Friday, February 23, 2007

100 Greatest Red Sox >> #66 Carl Mays

Carl Mays, SP (1915-1919)

72 Wins, 51 Losses, 112 GS, 2.21 ERA, 399 K, 290 BB

Carl Mays has two unfortunate blots on his legacy. 1) It was he, on August 16, 1920, who threw the pitch that fatally struck Cleveland’s Ray Chapman in the head — to this day the major leagues’ only fatality. 2) He played for the New York Yankees.

But we won’t hold either of those against him. Because for the three full seasons Mays pitched for the Olde Towne Team before being traded to the Bronx in 1919, he was a scintillating pitcher: dominant, fierce, and absolutely fearless. (He was every bit as good, if not better, than another hurler traded to the Bronx, named George Herman Ruth.)

Born November 12, 1891 in Liberty, Kentucky, Mays was a lethal submariner who was also, shall we say, very “resourceful” on the mound. He made great use of the spitball, which was legal in the first few years of his career — and was, in fact, until Chapman’s death led to it being outlawed. (Even though, as Bill James argued in his Historical Baseball Abstract, the pitch Mays threw was “probably not a spitball.”)

No question, Mays — who notched a 2.60 ERA, going 6-5 with 7 saves in 38 games as a starter and reliever his first (1915) season — had a reputation. He threw hard, and he was not at all afraid to compose a little chin music. “If you got to knock somebody down to win a ball game, do it,” he said. “It’s your bread and butter.”

In 1916, his first full season with the Sox, he hit nine batters. The next two seasons, he hit 14 (leading the American League) and 18 respecitvely. But it was the other numbers that told the full story: 18-13, 2.39 in 1916; 22-9, 1.74 in 1917; 21-13, 2.21 in 1917. He wasn’t a big strikeout guy (114 was his career best in 1918), but his knew how to win games: primarily by scaring the living daylights out of batters with that screaming underhand pitch.

“Carl Mays wasn’t very popular, but when nobody else could win, he could,” said left fielder Duffy Lewis. “Whatever criticism you may make about Mays,” said Sox shortstop Everett Scott, “he has more guts than any pitcher I ever saw.”

In three full and two partial seasons with the Red Sox, Mays won three World Series with the team: 1915, 1916, and 1918 — in the last of which he went 2-0 with a 1.00 ERA. It was also in 1918 that he lead the league in complete games (30) and shutouts (8).

But the good times couldn’t last. Despite enjoying his best season with the Yankees in 1921, leading the AL in wins (27), innings pitched (336.2), games pitched (49), and winning percentage (.750), he was accused later that season of throwing the Bombers’ World Series against the Giants. The charges were never proven, but two years after the Black Sox scandal in Chicago, the mere insinuation was enough to permanently marr his legacy.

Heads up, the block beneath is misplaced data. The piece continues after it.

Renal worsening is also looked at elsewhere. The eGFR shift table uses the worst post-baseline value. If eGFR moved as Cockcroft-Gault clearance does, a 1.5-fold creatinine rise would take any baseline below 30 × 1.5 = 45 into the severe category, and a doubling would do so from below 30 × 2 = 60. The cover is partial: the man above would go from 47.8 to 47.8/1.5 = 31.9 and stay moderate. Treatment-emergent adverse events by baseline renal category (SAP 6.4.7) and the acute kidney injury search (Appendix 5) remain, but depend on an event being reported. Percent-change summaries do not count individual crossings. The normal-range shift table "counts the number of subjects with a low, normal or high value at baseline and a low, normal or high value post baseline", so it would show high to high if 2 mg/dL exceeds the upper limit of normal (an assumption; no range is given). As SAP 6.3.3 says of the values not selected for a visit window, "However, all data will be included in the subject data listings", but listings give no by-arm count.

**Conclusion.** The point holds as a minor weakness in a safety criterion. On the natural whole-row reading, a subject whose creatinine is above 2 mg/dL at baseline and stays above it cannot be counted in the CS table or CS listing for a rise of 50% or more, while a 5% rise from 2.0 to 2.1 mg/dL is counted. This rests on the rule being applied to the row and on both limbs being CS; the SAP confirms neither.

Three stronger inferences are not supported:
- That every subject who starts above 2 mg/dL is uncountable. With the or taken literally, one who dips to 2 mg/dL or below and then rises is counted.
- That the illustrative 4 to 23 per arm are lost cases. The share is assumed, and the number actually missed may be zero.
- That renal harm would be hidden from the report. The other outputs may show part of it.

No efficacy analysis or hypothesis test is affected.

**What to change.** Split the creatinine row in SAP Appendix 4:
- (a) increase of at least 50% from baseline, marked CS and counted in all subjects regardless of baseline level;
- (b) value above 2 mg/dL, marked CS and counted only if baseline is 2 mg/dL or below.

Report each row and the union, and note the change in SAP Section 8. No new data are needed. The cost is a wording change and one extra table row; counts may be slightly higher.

It was that, and, of course, the sad Chapman incident for which Mays would be remembered most — far more, alas, than for his greatest achievements on the mound. If it weren’t for these smudges on his record, he might have made it to Cooperstown. Instead, he retired at 37 and lived out the rest of his life quietly, dying in El Cajon, California, at age 79, in 1971.

Biography written by Mike Millard of the Phoenix's SoxBlog.


Anonymous said...

You can read a fictionalized, "alternate history" account of the Mays-Chapman incident in the novel, The Curse of Carl Mays. The book is primarily about the Red Sox, and was described by one reviewer as "a national treasure for Red Sox Nation."

Here's an amazon link:
The Curse of Carl Mays

Anonymous said...

I should have included these, too.

Here's an enthusiastic review of the book from our friends at Sawx Blog

Here's another barn-burner from Fenway Nation

Finally, another strong one -- call it a 4-star -- from our friends over at Keep Your Sox On In Brooklyn,

Enjoy it.

Anonymous said...

Carl Mays belongs only in the hall of Shame...he should have been pete rosed from baseball. He was disliked in his time and he deserved it.

Anonymous said...

i met carl mays when he was an old man living in Mt. vernon Oregon i talked to him many times and he never said a word about Chapman. he did tell me what a dirty player Ty Cobb was . this was in 1966. hall of fame should be ashamed for not voting him in, it was a rare pleasure to have known him.

Anonymous said...

My brother and I were at Fenway on August 9, 1969 when Ray Culp hit the only home run of his career. We would go to see the Red Sox every summer when we visited my grandparents. This was the last game we were able to attend, until we reached adulthood as we had buried my grandmother just 2 days earlier. That game was an exciting, uplifting memory for a 10 year old girl, one that I've cherished for many, many years.